AP photo
They are two highly educated guys, schooled at the Massachusetts Institute of Technology, with a shop in Cambridge Mass., the home of Harvard. But they sound like two schlubs who did nothing short of changing the way generations of car owners thought about their vehicles.

And they are calling it quits.

Tom and Ray Magliozzi, "Click and Clack the Tappet Brothers", who host National Pubic Radio's Car Talk, are retiring. Come September, Ray, 63, and Tom, 74, will no longer record new programs; though NPR will re-run their shows indefinitely.

"My brother has always been 'work-averse,' " says Ray, 63. "Now, apparently, even the one hour a week is killing him!"

"It's brutal!" adds Tom, 74.

The brothers, who amuse and inform their listeners every week about how to deal with their broken cars and trucks or advise them on what vehicles they should buy, have been taping the show in Boston for 35 years. The show has been a mainstay on member stations for 25 years, and is the most popular hour on many of those stations.

It is such a valuable franchise for public radio that the NPR production crew will continue to stay employed, producing shows off the existing library of shows.

"I rank these guys up their with Peanuts creator Charles Schultz," says AOL Autos Editor-in-Chief David Kiley. "And just like when Schultz hung up his pens, newspapers that did not want to discontinue the Peanuts strip have kept running them in re-run and probably always will until the last newspaper with a comic section rolls off the presses."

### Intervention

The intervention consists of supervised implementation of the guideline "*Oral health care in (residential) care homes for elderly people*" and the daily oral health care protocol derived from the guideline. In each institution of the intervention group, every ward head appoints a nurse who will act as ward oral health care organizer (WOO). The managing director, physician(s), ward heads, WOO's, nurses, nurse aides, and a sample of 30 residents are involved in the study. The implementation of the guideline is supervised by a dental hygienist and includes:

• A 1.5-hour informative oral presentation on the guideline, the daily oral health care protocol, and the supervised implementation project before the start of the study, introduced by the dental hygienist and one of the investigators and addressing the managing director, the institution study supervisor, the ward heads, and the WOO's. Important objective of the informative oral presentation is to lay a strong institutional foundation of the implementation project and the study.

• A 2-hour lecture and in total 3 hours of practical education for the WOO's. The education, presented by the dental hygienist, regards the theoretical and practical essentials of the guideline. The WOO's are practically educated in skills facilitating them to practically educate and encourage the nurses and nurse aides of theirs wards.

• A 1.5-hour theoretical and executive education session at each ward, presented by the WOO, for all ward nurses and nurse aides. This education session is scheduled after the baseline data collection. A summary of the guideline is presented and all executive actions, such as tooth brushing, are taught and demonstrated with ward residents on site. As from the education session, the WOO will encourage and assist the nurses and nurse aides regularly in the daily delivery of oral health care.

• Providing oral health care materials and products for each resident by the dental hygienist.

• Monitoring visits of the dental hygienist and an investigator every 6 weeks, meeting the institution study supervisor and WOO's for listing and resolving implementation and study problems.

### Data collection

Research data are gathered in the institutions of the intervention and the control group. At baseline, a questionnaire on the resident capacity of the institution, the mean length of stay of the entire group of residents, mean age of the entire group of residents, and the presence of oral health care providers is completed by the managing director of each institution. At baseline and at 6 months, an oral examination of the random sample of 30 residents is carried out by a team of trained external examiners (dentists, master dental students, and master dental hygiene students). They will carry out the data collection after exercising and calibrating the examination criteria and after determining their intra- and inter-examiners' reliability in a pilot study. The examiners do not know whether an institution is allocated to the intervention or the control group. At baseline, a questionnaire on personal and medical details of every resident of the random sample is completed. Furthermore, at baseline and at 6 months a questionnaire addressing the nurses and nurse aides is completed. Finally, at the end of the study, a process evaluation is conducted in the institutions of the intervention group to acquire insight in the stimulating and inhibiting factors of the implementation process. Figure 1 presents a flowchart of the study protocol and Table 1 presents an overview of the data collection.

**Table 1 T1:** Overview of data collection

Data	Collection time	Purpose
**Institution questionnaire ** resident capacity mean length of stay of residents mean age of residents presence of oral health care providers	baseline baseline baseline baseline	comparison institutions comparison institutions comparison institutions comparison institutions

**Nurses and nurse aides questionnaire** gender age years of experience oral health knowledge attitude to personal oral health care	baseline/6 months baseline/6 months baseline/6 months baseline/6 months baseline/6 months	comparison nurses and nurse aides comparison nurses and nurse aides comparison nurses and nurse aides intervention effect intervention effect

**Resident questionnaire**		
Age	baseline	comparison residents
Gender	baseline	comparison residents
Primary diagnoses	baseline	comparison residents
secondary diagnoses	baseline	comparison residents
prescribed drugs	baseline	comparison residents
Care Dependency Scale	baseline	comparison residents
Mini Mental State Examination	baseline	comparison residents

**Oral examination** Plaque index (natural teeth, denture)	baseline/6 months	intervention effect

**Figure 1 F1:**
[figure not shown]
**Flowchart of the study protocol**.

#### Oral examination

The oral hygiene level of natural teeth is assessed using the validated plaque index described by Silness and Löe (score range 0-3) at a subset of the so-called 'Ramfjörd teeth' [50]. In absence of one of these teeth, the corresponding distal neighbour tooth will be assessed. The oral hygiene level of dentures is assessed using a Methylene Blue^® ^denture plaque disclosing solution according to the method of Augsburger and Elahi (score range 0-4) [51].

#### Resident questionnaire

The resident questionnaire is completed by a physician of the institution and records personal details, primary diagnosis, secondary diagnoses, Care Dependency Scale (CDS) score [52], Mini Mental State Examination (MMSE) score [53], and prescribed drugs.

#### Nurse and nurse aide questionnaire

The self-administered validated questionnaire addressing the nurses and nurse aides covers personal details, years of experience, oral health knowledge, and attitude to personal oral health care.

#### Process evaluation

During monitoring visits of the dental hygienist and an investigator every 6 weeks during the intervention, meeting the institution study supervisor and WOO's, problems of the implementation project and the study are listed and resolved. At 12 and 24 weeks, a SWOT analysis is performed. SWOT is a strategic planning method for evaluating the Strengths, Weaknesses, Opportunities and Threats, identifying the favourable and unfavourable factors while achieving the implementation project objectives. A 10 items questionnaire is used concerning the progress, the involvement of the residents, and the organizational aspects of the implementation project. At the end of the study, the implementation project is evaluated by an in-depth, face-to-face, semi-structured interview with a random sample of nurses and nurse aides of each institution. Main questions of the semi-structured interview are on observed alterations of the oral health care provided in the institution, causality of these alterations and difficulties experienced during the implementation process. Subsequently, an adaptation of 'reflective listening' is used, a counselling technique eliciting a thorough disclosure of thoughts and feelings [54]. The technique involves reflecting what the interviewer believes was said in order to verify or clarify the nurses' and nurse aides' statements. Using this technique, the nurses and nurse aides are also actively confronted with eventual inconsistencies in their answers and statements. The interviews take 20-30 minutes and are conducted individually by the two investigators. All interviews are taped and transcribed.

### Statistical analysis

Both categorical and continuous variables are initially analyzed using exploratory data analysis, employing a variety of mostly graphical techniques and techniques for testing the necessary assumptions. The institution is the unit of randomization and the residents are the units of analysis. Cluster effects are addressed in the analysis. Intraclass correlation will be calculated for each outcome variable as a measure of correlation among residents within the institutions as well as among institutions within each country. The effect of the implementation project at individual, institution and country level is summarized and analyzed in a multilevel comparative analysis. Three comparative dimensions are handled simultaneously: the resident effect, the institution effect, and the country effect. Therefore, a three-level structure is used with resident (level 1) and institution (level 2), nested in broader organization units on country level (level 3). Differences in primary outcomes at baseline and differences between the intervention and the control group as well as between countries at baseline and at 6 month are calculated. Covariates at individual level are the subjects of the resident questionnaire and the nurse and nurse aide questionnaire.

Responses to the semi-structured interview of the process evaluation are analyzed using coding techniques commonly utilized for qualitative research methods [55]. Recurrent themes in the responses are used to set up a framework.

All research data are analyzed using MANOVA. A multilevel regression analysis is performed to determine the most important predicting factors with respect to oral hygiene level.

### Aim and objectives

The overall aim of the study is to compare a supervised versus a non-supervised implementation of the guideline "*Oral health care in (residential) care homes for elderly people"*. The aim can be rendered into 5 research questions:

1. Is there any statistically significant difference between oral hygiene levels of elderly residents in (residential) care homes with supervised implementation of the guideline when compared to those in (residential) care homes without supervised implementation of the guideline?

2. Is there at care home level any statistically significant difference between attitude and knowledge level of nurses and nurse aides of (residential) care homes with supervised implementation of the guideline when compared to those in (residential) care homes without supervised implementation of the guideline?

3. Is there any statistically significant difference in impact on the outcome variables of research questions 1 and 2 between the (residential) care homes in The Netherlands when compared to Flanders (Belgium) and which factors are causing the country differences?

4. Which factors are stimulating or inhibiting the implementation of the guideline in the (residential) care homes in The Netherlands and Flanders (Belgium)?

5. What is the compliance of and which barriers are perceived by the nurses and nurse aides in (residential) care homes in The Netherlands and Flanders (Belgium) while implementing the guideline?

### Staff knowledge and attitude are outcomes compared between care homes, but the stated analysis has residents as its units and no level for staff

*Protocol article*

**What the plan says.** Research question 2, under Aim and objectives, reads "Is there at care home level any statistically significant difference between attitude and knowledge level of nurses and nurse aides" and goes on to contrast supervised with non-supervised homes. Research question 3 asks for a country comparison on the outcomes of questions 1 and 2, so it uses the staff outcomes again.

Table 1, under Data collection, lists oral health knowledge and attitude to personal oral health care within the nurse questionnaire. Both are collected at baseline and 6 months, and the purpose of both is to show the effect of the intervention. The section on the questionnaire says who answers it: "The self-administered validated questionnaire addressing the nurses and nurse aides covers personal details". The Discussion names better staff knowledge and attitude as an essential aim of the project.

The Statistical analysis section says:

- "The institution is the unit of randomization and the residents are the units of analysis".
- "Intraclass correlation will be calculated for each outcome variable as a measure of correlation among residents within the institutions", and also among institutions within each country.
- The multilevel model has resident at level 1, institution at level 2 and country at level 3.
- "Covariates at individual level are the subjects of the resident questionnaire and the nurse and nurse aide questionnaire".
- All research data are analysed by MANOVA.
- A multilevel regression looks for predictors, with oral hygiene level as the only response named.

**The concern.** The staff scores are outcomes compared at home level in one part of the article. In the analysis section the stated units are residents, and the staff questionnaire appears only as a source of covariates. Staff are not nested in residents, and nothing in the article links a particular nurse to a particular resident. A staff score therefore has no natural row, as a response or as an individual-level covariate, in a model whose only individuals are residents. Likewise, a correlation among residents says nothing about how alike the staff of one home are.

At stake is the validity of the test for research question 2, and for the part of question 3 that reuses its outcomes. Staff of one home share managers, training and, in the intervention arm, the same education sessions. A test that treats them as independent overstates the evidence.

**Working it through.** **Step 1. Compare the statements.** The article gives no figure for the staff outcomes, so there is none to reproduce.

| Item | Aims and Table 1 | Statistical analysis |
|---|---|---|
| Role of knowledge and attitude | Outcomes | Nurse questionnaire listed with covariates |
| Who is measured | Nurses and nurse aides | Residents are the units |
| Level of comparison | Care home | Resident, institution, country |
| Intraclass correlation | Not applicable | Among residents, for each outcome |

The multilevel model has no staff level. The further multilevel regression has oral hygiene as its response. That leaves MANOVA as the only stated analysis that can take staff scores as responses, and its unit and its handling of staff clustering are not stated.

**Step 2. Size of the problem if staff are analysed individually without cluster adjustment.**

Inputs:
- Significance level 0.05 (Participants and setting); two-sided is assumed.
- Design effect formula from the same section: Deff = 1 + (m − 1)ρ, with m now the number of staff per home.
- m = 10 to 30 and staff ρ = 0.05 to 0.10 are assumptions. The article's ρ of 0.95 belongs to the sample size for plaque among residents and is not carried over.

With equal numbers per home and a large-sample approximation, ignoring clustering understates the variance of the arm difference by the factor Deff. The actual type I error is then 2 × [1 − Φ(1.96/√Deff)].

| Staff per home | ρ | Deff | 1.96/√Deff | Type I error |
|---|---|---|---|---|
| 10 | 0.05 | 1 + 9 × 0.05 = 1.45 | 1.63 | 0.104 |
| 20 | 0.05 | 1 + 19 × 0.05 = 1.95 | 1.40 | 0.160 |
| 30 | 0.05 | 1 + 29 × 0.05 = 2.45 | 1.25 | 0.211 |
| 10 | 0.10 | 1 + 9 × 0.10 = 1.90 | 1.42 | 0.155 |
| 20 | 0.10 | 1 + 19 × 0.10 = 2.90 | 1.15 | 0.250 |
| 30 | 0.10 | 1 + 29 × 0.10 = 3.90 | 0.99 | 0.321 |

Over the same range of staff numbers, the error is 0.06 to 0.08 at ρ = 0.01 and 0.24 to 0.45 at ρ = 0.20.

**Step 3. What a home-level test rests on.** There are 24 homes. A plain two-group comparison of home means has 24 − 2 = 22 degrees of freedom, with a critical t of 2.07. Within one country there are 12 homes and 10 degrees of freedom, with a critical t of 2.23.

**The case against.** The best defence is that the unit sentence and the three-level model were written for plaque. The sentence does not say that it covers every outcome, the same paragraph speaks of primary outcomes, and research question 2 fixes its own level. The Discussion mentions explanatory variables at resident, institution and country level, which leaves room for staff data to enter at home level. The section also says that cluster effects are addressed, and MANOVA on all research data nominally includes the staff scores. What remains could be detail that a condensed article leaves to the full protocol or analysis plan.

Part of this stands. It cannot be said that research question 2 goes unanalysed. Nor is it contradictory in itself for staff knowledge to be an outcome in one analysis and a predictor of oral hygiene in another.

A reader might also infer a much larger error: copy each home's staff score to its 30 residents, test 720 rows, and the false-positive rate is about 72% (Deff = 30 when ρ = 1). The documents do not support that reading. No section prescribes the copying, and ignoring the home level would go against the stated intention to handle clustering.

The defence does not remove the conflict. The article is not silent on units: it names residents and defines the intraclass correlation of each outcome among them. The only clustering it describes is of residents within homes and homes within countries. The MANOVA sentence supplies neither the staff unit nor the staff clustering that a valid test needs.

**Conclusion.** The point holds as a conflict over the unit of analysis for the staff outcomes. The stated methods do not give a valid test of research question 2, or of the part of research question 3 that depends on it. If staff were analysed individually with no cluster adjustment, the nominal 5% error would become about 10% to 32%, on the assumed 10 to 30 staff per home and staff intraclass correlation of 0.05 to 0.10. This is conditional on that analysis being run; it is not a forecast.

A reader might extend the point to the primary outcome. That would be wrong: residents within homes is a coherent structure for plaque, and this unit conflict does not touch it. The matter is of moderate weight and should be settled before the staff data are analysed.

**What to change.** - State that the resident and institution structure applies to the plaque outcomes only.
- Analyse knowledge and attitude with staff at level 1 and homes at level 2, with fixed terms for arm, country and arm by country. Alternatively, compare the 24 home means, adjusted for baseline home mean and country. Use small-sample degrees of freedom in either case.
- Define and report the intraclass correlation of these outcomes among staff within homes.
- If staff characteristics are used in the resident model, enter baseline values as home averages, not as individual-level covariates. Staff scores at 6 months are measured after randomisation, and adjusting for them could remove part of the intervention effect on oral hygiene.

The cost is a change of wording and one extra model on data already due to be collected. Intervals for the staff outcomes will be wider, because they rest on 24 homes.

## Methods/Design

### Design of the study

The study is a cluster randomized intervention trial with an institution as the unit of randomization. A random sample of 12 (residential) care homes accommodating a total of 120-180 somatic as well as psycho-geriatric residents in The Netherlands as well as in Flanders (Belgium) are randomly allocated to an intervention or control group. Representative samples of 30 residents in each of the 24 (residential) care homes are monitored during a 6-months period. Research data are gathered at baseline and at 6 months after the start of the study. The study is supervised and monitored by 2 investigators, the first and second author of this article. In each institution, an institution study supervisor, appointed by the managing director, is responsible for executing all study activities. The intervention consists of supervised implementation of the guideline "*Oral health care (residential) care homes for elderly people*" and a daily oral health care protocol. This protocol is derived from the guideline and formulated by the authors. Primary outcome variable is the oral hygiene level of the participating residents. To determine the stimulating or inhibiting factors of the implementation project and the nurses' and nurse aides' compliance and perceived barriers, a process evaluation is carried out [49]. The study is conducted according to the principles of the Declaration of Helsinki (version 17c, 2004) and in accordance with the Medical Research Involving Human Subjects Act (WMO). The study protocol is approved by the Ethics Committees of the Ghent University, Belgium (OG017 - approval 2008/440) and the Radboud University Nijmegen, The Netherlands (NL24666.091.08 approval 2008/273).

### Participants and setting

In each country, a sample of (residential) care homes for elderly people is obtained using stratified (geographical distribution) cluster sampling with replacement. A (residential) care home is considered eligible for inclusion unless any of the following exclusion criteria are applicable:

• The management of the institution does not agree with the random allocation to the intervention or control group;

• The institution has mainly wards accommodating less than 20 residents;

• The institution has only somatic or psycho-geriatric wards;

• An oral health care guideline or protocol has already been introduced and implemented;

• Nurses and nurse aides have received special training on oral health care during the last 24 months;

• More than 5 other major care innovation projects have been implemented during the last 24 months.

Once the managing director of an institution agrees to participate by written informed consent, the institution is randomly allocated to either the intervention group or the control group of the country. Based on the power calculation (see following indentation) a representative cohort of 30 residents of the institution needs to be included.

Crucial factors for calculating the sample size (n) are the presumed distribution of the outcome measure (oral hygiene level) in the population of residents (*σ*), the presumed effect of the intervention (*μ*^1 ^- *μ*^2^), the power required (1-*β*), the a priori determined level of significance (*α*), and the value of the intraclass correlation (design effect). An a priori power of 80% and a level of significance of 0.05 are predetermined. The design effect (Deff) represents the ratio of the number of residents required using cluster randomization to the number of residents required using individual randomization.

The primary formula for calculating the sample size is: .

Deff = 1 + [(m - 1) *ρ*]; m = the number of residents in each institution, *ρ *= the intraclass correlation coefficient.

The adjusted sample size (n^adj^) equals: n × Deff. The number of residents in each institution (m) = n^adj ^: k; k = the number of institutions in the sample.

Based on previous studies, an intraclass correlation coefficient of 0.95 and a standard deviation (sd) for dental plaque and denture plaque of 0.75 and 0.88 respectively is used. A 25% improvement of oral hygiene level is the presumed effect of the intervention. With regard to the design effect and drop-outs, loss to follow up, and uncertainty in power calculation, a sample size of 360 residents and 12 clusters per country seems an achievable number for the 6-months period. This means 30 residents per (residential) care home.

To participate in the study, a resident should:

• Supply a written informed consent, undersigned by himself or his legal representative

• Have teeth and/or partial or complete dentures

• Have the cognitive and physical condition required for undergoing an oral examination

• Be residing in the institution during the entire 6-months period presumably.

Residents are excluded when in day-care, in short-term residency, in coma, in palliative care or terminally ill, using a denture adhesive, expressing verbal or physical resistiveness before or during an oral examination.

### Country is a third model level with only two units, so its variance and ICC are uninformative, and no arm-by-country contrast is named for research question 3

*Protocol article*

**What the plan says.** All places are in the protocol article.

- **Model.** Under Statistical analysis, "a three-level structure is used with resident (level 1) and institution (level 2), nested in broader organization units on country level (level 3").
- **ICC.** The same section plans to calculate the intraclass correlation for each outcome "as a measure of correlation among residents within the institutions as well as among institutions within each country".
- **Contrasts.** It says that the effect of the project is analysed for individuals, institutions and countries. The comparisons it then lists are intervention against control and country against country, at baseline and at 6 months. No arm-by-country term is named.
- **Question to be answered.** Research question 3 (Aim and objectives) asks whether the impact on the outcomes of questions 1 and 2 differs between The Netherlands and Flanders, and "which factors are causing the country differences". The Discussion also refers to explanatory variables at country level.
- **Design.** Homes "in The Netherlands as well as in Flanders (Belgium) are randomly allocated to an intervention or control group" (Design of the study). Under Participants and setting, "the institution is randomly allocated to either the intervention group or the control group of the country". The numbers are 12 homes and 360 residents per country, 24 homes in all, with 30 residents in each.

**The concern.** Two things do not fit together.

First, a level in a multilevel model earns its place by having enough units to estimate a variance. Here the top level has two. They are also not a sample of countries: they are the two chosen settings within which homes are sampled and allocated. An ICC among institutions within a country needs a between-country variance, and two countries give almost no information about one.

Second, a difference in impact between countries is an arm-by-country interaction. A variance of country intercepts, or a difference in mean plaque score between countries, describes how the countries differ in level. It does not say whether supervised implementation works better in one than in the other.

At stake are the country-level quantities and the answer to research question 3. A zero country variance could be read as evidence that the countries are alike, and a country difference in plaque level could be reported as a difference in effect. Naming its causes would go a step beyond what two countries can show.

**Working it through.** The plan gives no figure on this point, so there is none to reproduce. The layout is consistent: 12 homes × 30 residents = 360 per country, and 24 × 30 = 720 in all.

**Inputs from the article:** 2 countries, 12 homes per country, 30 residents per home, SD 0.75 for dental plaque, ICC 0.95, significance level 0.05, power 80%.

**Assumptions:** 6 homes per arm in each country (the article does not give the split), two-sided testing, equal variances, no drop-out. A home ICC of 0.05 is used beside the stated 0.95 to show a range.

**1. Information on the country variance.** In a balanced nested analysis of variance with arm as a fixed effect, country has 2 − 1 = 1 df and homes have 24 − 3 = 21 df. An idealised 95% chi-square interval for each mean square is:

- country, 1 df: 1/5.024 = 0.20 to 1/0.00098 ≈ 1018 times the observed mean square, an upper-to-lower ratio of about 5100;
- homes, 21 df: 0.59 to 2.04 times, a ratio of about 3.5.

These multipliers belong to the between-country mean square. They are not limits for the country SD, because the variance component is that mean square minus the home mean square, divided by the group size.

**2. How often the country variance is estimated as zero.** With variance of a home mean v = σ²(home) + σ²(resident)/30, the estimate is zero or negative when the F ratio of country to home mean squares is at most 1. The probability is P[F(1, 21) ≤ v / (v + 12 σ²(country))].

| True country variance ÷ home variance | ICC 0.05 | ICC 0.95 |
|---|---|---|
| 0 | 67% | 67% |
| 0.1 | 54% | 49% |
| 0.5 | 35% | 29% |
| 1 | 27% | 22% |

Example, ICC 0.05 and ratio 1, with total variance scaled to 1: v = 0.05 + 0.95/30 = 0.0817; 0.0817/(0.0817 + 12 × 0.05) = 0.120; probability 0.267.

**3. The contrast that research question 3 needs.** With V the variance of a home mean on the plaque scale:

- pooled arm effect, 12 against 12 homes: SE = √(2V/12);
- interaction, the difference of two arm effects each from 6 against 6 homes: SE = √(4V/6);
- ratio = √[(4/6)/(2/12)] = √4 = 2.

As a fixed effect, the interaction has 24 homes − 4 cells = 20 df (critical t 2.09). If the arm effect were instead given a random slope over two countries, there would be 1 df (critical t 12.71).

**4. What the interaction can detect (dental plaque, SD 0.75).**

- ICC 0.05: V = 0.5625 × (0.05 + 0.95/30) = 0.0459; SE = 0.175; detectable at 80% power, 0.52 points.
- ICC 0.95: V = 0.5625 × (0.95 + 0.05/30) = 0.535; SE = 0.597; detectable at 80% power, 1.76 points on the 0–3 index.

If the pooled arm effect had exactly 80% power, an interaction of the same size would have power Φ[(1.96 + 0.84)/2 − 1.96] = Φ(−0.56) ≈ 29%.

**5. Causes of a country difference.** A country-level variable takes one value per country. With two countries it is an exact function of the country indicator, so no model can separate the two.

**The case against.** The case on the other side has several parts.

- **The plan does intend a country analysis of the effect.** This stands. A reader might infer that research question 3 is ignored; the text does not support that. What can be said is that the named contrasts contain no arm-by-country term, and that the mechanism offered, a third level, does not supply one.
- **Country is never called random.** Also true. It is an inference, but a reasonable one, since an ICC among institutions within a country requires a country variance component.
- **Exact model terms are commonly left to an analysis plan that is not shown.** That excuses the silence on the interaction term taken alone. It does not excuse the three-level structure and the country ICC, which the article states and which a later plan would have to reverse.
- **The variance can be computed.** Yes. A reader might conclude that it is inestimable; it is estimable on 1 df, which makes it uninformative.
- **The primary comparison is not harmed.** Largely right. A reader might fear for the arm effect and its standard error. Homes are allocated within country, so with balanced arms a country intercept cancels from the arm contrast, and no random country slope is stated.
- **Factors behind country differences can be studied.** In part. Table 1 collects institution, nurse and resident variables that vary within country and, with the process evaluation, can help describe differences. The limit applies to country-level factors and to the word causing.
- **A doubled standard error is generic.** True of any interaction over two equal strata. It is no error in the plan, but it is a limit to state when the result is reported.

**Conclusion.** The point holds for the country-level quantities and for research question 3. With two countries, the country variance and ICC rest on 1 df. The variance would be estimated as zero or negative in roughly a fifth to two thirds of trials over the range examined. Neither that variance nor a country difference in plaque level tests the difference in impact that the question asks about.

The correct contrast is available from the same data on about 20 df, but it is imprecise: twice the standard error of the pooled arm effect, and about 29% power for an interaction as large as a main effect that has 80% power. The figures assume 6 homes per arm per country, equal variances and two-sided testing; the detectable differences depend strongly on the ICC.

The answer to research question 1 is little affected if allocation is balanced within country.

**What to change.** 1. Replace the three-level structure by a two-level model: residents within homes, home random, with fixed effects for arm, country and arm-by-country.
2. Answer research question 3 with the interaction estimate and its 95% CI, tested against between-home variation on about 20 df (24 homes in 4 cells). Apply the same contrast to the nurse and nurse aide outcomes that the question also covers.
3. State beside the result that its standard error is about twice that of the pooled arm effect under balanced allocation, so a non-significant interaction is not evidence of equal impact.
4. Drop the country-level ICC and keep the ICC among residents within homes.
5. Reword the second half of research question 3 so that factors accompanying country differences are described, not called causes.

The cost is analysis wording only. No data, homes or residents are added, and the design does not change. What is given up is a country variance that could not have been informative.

"The Magliozzi's are total originals," says Kiley. "They combined humor and solid, knowledgeable information about everything from how to keep mice from infiltrating a car's wiring harness to whether or not people should marry a certain person based on that person's driving habits and choice of vehicle."

They sound like Boston "Southy" guys cackling through shows, laughing at their own commentary and their callers. But, in truth, both are extremely well educated and first-rate mechanics. Ray Magliozzi has a bachelor of science degree in humanities and science from MIT, and Tom has a bachelor of science degree in economics from MIT and an MBA from the Boston University Graduate School of Management.

As popular as Car Talk has been, it didn't always translate well beyond the NPR airwaves. The show was the inspiration for the short-lived The George Wendt Show, which aired on CBS in the 1995-96 season. PBS bang running an animated adaptation of Car Talk to air on prime-time in 2008, Click and Clack's "As The Wrench Turns," based on the adventures of the fictional Click and Clack brothers. Reviews have not been wonderful.

Car Talk: The Musical!!! was written and directed by Wesley Savick, and composed by Michael Wartofsky. The adaptation was presented by Suffolk University, and opened on March 31, 2011, at the Modern Theatre in Boston, Massachusetts. The play was not officially endorsed by the brothers, but they participated in the production, lending their voices to a central puppet character named "The Wizard of Cahs". The musical ran until April 3, 2011.


I'm reporting this comment as:

Reported comments and users are reviewed by Autoblog staff 24 hours a day, seven days a week to determine whether they violate Community Guideline. Accounts are penalized for Community Guidelines violations and serious or repeated violations can lead to account termination.


    • 1 Second Ago
  • From Our Partners

    Share This Photo X